PLAY INDIGENOUS MUSIC
When it begins, it is like a murmur against your eardrums, a fluttering in your heart. You feel a subtle vibration running through your body like a drumbeat. You turn your head to hear it more clearly but then you realize that it is a constant pulse, a deep rhythm pushing life through the veins of Limpopo. Some may say that this is the real heart of Africa, a primal force.
And the musicians of Limpopo echo the beat of the father drum. They allow its voice to reverberate through the hills and whisper to the valleys. Tucked into the hills of Tshivuyuni, the young men of the Vhutsila Indigenous Music band welcome you with a steady beat of marimba and drums mixing Shangaan and Venda musical stories to create a powerful experience for young and old.
Thomas Kubayi, teacher and inspirer is the voice of the ancient rhythmical tempo, completing the circle beneath the Marula Tree.
When the music begins, the strong hands of Kenneth Nonyana flex over the fire-warmed skin of the drums and his body becomes one with the instrument as he finds his rhythm. The other musicians tune in, finding their common pulse, as the songs of ancestors pour out of the marimba, the drums and mbira.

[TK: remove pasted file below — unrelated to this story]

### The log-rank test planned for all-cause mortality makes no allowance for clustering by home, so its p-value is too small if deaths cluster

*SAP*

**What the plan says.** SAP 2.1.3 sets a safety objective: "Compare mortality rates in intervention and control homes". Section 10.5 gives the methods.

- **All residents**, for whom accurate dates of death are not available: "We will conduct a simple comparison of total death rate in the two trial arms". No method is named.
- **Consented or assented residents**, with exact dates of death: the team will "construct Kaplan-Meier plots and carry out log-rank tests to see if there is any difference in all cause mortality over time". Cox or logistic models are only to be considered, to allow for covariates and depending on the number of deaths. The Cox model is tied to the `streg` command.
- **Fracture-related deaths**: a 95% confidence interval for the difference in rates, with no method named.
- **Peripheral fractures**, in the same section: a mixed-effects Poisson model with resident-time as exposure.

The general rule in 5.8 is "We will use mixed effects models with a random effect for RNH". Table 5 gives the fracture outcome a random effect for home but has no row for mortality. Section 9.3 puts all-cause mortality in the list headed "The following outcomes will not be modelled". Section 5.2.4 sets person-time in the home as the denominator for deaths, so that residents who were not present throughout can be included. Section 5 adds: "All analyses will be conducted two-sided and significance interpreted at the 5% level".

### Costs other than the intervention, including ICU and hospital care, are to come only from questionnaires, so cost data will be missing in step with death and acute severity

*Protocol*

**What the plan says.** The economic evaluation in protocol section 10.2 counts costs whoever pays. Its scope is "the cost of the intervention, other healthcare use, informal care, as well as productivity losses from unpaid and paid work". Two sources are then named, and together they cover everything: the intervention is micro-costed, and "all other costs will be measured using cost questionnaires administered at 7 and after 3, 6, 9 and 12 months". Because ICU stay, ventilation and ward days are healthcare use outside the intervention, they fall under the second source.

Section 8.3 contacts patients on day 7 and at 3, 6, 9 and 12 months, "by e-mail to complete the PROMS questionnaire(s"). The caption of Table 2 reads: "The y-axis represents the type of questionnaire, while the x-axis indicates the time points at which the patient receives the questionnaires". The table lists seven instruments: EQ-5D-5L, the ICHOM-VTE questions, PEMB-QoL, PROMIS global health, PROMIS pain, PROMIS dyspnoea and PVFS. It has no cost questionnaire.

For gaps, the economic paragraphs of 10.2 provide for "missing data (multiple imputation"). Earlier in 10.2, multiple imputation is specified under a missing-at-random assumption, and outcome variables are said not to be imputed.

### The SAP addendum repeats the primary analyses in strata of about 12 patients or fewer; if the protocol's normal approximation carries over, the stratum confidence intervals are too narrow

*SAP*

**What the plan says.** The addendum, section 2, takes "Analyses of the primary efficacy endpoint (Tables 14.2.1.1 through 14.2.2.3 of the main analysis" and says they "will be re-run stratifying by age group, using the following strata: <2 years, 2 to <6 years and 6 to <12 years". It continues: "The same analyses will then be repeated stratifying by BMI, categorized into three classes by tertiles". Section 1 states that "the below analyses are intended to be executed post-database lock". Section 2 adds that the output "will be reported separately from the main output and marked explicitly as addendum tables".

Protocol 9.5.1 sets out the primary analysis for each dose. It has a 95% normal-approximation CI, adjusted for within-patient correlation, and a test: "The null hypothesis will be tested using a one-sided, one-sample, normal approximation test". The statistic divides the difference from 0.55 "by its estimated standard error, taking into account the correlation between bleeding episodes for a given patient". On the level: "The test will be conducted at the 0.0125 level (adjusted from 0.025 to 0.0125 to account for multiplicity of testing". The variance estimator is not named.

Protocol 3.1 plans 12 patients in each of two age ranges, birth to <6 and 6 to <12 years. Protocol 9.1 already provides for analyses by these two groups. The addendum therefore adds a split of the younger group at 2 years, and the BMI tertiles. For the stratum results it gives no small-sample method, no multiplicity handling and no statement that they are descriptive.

"Your soul connects to the somehow familiar tune and your heart picks up the beat."
"As you sit on hand-carved benches around a crackling log fire, the sun turns the sky a hundred shades of gold and you find yourselves making music under the stars."
When lockdown restrictions lift and you can join the Vhutsila musicians on the Ribola Art Route, you are invited to forget the racket of daily life and join in the ancient rhythms of the African soul, mixing Shangaan and Venda musical tales of old with your modern story to create musical magic.
Come and connect to the art-beat of Limpopo on the Ribola Art Route.